Let me be clear:  when I say Blacks in America, I mean those of us who are descendants of other Blacks who were in this country prior to 1862.  When I did my Internship at Habitat for Humanity-NCG, nearly every family that got a house, had black skin, and on the wall of those who had received homes prior to my arrival, were pictures of families with black skin who were clearly not natives of America.  Not one of them was Black.  That is, the families with black skin were all Africans.  I can’t help but wonder, if the U.S. Census Bureau added a separate category for people like me, that is; people who are Black and are descendants of other Blacks who arrived before 1862:  how many of us would there actually be?  My guess is that we are less than 8%, a lower percentage than we were in 1940.


Last year, a co-worker; a black-skinned woman from the Caribbean whom I was attempting to befriend, spewed racist remarks to me about Blacks in America.  “I don’t mean you!” she exclaimed after seeing the look of shock and disgust that I must have had on my face.  I couldn’t believe what I was hearing.  The same negative ideology that I have read and even heard Whites say about people like me, was actually coming out of the mouth of a foreign black-skinned woman, who had absolutely no idea at all of the true experience of Blacks here, how it came to be this way, or why it still is.


What is it like to be Black in America?  I cannot tell you what it’s like for my brothers or for my Black neighbors across the street, or even for my children and grandchildren.  We are all unique individuals and are impacted differently.  Further, it is impossible for me to express in a way that anyone who is not Black in America can fully comprehend, what my own personal experience has felt like thus far, and how it has shaped and molded me.  It’s akin to trying to explain what the process of childbirth feels like to a male, or to a female who has never been pregnant.  Sure, you can read about it or study about it.  You can even walk side by side with a pregnant woman every day for nearly 10 months as she goes through the process from start to finish.  You can hold her hair back while she vomits during the first few months, and hold her hand while she’s in labor, or take a few short steps to see the baby’s head as it crowns; but until you actually give birth yourself, you just can’t “know” what it’s truly like.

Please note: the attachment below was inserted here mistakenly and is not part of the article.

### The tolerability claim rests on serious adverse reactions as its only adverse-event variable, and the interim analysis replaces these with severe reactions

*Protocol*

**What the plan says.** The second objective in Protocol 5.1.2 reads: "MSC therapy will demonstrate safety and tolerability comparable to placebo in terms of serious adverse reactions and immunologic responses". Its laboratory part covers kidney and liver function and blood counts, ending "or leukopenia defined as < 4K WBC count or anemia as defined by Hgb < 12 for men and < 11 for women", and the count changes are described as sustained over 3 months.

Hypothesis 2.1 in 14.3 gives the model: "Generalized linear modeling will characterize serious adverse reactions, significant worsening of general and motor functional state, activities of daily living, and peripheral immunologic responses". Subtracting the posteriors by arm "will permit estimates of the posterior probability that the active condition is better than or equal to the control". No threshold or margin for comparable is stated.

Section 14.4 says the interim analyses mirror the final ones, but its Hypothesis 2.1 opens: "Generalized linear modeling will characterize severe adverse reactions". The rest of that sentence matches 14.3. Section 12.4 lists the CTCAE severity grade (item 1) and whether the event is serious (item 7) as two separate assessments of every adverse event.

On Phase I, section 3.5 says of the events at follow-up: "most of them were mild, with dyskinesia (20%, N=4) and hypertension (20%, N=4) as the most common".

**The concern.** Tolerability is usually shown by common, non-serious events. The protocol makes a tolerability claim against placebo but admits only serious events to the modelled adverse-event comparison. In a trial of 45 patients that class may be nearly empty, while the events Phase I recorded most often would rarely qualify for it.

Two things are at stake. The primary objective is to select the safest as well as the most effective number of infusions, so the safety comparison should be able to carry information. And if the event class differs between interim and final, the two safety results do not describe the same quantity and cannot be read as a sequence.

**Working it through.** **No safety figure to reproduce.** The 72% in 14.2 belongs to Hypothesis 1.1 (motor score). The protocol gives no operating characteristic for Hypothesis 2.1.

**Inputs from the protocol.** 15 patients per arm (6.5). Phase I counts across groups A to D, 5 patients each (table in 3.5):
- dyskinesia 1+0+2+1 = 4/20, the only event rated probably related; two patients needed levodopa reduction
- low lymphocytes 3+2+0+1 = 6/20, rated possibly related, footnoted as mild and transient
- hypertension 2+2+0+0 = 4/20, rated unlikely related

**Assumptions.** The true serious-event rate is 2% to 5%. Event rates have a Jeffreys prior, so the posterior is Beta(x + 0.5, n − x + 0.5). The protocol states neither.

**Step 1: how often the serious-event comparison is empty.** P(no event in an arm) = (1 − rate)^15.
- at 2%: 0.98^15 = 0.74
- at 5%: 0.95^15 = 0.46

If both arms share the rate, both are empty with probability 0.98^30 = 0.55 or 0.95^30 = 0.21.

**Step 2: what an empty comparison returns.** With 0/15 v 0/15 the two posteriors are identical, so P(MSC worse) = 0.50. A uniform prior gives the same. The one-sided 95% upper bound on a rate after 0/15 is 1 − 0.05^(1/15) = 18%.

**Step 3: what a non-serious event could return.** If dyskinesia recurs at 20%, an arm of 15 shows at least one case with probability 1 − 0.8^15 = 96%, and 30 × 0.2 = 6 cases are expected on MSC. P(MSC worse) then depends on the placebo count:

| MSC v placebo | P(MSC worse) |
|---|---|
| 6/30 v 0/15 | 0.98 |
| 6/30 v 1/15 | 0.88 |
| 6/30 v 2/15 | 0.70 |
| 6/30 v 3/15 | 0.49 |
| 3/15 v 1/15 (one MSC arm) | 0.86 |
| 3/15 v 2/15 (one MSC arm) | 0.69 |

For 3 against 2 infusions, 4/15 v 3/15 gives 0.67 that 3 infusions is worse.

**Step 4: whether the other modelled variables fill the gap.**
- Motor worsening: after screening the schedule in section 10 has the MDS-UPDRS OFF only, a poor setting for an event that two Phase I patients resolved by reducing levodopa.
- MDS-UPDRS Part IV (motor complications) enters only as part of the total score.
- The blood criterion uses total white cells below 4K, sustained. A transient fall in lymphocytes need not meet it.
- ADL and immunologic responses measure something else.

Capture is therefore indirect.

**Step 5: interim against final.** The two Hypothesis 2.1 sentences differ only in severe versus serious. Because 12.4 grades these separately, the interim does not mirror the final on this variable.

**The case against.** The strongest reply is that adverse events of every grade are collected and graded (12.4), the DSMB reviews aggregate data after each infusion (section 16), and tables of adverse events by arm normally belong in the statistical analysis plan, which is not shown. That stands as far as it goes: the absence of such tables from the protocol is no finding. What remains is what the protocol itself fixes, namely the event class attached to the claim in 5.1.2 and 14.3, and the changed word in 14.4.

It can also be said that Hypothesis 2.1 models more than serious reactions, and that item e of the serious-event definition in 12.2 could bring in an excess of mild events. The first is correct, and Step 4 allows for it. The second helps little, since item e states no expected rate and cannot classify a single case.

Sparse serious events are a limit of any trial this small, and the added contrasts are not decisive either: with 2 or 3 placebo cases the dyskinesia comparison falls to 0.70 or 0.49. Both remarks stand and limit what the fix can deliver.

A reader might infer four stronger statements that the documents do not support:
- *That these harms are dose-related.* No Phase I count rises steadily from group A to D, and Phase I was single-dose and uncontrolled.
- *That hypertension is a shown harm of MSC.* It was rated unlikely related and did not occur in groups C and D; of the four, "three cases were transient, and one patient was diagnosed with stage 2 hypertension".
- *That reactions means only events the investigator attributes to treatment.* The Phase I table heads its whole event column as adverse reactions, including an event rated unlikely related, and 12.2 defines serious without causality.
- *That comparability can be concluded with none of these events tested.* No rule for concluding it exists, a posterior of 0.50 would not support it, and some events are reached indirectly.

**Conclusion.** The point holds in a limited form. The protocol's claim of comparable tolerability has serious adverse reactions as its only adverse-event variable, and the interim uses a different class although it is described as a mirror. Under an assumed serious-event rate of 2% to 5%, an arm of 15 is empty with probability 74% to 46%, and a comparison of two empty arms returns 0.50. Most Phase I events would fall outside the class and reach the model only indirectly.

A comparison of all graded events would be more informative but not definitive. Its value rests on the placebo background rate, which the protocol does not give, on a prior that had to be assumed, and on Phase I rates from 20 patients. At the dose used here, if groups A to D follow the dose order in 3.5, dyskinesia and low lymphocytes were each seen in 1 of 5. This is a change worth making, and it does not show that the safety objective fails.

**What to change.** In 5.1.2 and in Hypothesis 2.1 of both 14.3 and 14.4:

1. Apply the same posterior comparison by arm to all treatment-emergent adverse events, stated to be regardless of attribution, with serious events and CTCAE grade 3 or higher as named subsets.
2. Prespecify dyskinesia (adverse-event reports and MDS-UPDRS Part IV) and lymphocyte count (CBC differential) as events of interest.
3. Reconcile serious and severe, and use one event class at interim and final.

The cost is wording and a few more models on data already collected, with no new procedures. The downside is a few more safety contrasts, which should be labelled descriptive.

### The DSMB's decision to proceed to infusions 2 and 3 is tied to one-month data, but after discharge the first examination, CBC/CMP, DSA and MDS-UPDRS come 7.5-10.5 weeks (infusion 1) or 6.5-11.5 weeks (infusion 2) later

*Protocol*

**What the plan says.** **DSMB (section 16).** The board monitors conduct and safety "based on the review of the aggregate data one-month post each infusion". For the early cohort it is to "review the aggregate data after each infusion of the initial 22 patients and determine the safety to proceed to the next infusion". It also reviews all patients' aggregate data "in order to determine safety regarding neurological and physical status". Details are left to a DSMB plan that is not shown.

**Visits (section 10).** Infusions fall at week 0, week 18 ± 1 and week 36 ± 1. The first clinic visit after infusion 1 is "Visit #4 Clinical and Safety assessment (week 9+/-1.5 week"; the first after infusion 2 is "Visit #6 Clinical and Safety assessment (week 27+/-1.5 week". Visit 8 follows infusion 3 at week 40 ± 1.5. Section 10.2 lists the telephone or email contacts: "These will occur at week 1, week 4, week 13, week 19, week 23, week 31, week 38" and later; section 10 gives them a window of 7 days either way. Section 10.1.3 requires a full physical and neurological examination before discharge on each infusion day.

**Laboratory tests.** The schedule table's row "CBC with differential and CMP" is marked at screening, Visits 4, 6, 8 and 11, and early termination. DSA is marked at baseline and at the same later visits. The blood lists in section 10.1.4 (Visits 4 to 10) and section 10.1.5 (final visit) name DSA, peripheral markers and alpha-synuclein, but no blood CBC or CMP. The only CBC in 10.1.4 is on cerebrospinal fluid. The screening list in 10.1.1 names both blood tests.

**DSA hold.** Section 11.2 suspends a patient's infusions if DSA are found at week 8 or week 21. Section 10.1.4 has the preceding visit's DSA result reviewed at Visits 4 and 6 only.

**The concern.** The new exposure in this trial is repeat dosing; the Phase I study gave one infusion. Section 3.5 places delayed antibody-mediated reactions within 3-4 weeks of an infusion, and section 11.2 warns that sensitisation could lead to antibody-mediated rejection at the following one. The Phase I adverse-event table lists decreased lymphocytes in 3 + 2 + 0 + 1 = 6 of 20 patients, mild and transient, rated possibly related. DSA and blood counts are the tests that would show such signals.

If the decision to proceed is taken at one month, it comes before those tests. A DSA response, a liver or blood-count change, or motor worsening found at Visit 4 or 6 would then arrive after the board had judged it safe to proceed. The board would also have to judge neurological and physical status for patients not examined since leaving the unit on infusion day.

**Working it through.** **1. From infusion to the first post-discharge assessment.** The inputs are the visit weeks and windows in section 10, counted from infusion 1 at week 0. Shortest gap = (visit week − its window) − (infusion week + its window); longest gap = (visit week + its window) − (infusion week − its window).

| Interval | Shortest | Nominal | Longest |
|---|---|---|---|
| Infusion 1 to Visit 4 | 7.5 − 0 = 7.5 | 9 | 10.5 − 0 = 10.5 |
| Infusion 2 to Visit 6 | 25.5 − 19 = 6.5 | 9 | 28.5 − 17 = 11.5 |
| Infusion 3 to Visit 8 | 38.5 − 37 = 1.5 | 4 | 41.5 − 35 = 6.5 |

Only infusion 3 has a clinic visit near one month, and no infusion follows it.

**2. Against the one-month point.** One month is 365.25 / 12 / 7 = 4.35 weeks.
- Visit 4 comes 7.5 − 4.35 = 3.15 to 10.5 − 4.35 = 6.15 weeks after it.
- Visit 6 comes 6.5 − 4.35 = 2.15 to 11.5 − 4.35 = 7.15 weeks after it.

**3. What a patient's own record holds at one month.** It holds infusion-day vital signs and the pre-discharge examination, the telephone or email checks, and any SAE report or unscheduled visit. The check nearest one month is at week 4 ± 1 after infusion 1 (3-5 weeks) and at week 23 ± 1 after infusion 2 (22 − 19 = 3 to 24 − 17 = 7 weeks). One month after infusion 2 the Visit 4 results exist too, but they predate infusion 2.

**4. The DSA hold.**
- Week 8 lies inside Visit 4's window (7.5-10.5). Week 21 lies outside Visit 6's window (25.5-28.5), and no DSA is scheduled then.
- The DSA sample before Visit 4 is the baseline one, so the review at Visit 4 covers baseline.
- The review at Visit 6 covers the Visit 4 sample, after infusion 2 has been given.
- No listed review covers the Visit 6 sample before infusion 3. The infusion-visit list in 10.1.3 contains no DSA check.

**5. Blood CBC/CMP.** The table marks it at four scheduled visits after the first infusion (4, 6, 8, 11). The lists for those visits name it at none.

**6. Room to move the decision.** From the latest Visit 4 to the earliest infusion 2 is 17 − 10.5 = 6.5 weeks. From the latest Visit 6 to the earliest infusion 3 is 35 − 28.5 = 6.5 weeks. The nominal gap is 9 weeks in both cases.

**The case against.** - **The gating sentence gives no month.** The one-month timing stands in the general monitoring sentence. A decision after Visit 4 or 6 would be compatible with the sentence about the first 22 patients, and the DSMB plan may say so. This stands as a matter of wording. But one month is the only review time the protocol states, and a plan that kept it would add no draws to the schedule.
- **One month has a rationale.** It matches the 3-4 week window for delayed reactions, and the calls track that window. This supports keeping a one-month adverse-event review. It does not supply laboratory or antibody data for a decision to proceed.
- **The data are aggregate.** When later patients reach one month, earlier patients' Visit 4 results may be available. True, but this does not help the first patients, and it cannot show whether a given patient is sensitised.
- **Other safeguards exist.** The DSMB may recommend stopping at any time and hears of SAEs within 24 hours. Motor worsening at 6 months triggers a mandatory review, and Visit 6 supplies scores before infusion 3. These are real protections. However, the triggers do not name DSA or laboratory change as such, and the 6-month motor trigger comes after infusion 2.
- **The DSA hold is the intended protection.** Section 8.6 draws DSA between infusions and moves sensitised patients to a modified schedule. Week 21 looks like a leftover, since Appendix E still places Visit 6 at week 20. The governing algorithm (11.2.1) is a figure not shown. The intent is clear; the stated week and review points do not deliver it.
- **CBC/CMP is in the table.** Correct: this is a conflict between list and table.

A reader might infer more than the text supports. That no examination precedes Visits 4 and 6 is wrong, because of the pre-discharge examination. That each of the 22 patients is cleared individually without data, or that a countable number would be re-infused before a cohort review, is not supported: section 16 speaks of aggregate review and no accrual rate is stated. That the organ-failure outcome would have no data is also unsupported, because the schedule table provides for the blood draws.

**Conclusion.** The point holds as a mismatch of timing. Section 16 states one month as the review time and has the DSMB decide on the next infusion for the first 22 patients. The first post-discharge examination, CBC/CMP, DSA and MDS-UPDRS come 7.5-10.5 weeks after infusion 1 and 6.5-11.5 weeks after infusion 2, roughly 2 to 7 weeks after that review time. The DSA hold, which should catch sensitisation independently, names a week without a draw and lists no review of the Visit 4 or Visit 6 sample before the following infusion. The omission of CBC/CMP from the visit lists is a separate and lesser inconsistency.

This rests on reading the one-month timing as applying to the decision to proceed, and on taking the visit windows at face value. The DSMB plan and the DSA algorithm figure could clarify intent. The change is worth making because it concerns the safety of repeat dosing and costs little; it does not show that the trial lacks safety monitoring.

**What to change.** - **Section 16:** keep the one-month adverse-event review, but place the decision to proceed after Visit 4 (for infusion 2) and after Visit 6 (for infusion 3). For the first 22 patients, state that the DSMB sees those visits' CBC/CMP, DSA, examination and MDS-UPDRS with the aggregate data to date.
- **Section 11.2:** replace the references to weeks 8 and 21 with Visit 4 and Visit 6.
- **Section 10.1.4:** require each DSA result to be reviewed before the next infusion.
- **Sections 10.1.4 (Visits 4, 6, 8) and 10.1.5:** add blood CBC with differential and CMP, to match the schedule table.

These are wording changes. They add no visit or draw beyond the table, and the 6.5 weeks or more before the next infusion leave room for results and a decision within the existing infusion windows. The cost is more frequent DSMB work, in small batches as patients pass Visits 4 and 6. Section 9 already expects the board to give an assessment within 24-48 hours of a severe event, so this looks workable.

In 1994, one courageous and perhaps, foolish student decided to turn his white skin black, so that he could experience what it was like to be Black for himself.  I say perhaps foolish because he was warned by his doctor that taking the medication that would allow him to do this could shorten his life; yet he chose to do it anyway.  His name is Joshua Solomon, and you can read his story in his own words and in their entirety at: http://www.mdcbowen.org/p2/rm/white/solomon.html.  Below, you will find excerpts from his account, along with a video of his appearance on Oprah’s show.